HowTo: Optimizing your Home Wireless Network

SNAGHTML25d5ade1So now that we have Joey figured out in the last article – I got pinged by @kjb_Photography on twitter yesterday – asking about extending coverage in his home wireless networking environment. I could take the consultant answer easy out and reply “it depends” but hey – this is a learning environment, let me share what I did in my house and what you can do to yours to improve your WiFi experience at home with consumer hardware.

First off – I don’t proclaim to be a wireless expert in any sense of the word. I read the manuals (on occasion) or ping my friends who actually ARE wireless experts who implement secure wireless solutions for the likes of various acronym “security agencies” here in Canada.

Where would I start? Know your Antennas.

WRT54G_Linksys_Router_with_7_dBi_AntennasMost home networking routers have your typical antennas that should be for the most part oriented straight up (or down if ceiling mounted) and away from any dense structures like walls or metal filing cabinets. To keep this simple – the signal strength emanates outwards from these antennas for the most part as a circle (or ellipse) and when they are upwards or downwards facing – the signal extends horizontally in all directions (omnidirectional). If you rotate the antenna to ne horizontal – it would go vertical in all directions – if you get my drift. Here’s a picture of my main router bad boy Linksys with upgraded 7 dbi antennas. More dbi – more power (I feel like Tim the Toolman right now). Wireless N routers with multiple antennas or internal antennas are different with their spread – but whatever modem you purchased probably came with a manual or online link to a manual talking about placement and antenna coverage. Go dig it out and find it – RTFM.

The single most screwed up reason why WiFi sucks at your house?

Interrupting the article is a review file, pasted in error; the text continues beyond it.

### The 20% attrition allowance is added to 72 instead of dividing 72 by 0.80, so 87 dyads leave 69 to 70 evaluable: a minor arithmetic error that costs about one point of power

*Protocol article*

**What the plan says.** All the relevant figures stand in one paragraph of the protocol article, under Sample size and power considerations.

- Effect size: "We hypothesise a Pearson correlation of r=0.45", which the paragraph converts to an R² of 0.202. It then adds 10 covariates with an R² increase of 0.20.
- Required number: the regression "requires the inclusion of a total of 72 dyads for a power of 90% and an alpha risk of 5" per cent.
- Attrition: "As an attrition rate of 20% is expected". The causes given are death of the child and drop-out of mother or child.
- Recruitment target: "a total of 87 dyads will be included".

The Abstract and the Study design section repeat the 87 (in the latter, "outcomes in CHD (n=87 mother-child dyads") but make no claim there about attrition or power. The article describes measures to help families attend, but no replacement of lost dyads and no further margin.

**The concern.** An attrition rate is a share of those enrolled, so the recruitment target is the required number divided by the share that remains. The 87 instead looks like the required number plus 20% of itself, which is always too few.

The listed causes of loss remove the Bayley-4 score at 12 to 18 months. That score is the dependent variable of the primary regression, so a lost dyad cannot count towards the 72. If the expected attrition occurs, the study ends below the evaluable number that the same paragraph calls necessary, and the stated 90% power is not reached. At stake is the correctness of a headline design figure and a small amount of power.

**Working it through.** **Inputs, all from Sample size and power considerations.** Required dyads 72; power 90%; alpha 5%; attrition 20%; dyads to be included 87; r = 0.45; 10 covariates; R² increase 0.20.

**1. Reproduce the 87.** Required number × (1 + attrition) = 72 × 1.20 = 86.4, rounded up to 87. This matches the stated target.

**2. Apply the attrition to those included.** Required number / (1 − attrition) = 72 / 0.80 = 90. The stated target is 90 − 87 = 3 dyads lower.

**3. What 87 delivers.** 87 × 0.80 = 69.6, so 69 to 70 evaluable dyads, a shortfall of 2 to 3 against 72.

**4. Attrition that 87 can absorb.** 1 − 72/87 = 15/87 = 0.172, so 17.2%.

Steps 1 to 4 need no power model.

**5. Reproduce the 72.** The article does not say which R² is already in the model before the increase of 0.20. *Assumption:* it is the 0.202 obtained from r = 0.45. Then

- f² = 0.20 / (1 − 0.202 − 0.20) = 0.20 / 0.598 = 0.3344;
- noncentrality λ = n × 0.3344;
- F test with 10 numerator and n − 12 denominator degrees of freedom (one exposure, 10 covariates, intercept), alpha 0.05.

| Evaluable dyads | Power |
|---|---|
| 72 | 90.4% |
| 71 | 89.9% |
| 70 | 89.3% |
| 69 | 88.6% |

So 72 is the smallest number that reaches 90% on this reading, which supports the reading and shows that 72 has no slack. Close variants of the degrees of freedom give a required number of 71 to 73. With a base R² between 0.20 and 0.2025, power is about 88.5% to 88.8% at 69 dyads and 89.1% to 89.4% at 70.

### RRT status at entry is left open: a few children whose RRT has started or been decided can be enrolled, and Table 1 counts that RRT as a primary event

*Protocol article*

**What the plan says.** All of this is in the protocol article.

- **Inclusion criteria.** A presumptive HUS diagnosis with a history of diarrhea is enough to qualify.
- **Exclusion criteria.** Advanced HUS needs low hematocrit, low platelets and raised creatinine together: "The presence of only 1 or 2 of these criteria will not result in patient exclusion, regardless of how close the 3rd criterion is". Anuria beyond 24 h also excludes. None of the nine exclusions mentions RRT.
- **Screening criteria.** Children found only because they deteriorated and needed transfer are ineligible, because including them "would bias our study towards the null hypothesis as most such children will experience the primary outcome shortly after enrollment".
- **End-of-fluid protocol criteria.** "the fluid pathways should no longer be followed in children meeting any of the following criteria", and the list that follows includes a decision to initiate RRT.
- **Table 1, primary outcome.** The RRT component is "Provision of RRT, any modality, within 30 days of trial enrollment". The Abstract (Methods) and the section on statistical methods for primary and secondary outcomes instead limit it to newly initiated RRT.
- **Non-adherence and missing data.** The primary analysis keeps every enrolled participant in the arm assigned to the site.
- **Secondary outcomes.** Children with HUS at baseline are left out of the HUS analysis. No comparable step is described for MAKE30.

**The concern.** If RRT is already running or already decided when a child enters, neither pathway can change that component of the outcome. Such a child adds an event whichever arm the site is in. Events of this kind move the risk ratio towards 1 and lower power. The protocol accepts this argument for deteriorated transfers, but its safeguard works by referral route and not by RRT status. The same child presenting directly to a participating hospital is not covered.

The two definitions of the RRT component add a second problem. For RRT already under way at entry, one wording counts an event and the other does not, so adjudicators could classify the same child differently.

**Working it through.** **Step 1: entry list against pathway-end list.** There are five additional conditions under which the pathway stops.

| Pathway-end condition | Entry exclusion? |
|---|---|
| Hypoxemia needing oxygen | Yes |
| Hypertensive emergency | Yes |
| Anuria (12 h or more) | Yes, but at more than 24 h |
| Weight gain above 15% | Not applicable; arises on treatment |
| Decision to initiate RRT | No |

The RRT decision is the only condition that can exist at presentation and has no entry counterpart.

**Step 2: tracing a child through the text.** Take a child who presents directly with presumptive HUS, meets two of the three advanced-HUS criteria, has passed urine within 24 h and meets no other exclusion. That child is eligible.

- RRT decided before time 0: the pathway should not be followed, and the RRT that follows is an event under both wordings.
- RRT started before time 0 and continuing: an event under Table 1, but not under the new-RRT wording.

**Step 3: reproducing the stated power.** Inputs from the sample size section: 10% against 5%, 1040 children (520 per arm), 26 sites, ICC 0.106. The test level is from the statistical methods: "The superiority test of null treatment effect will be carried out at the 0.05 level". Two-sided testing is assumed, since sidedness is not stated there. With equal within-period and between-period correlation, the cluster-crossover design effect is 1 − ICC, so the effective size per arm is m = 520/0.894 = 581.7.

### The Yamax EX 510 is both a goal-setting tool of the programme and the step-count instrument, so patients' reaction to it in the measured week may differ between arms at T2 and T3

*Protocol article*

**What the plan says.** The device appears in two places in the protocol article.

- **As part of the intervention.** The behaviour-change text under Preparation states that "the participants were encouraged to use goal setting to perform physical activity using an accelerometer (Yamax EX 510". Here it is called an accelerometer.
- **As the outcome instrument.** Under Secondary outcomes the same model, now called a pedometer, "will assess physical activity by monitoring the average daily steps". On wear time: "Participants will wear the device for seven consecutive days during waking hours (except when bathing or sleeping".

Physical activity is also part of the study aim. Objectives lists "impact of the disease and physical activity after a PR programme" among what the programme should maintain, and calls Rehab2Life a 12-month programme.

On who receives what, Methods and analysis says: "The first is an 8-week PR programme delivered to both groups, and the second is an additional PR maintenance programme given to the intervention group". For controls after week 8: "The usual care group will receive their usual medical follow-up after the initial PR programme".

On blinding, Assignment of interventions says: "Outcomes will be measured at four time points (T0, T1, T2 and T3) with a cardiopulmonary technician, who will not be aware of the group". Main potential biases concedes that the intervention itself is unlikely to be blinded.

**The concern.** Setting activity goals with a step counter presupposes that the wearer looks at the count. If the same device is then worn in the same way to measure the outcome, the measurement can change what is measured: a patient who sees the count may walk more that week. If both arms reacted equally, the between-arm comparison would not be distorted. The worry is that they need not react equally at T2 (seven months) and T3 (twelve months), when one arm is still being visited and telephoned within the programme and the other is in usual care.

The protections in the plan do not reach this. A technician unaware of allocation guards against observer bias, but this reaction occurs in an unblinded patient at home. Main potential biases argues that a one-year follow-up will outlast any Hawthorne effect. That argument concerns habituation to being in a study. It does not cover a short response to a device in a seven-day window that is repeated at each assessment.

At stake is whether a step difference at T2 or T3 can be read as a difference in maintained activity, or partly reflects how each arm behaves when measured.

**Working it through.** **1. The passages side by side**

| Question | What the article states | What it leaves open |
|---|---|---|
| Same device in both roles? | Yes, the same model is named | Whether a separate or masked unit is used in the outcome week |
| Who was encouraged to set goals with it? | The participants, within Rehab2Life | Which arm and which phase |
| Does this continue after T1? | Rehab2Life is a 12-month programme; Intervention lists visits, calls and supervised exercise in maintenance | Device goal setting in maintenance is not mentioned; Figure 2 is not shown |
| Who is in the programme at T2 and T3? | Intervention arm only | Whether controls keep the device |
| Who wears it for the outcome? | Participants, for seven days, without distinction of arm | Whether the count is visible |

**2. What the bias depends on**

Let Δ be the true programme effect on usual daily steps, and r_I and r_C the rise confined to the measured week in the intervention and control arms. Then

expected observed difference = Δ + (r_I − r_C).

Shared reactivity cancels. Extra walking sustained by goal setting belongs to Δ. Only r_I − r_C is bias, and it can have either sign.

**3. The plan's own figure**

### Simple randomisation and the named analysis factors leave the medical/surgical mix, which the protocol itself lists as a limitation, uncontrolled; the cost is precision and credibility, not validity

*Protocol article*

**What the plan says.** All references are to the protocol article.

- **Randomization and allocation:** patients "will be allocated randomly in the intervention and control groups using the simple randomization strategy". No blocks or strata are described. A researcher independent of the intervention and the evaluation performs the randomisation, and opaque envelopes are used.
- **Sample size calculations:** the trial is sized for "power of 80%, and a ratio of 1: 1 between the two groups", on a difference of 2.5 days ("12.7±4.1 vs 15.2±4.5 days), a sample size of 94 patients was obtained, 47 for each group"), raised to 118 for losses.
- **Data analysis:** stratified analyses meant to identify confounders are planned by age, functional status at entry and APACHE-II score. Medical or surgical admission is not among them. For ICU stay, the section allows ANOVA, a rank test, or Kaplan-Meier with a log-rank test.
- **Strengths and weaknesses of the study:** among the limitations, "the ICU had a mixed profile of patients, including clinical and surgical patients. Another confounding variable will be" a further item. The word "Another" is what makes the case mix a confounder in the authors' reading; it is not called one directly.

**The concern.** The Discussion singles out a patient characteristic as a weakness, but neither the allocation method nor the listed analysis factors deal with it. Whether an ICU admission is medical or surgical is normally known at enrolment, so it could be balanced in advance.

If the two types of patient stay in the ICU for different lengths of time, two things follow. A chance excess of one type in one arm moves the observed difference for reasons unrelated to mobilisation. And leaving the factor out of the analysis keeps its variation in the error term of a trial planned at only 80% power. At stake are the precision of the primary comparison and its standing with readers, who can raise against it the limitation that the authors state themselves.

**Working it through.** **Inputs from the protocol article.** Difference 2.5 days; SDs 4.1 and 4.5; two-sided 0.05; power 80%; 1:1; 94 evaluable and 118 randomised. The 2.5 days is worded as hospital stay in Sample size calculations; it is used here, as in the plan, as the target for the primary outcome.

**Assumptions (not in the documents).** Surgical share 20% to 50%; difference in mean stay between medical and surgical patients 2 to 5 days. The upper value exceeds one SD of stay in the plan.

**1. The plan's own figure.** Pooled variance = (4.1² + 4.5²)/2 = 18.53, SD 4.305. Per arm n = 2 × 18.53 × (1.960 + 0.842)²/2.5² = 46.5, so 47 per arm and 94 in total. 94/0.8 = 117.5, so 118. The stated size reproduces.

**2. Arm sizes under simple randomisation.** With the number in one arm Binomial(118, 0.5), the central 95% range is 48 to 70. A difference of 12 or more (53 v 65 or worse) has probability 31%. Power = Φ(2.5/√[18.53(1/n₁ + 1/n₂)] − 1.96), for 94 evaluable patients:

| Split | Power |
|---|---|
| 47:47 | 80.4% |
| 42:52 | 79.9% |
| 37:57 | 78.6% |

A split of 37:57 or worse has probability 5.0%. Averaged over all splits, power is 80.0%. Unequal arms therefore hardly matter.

Location… Location… Location!

Get yourself a good LONG cable to put your main AccessPoint/Router wherever you are going to get the best coverage for your home / office layout. Don’t put it up against a wall unless you want less coverage behind that wall – especially if it is a cement wall or in my case a double layer brick wall (live in a century home). You know that you should chuck out that dinky little 2 foot Ethernet cable that comes with your internet modem or router and get a 50 footer or whatever suits your needs to optimally place your router for coverage.

WirelessDiagram

I approached wireless in my house the same way I would approach fitting up an office. Where would you put wireless access points with antennas to cover the best signal horizontally (not vertically)? I have that big dual 7 dbi Linksys as the main internet router and Wireless AccessPoint at the back on the second floor. I then run a cable up to the home office on the 3rd floor to my main switch where I have a generic dLink router/wireless combo device plugged in for 3rd floor coverage. My second run goes down under the kitchen into the basement and up into the middle of the 1st floor. my Linksys 610N sits on top of a bookshelf – away from the exterior walls.

Ideally I would put the main router in the middle of the second floor – but I chose the back for two reasons – it gives me signal in the back yard and it is where the main internet line comes into the house.

That’s a lot of AccessPoints!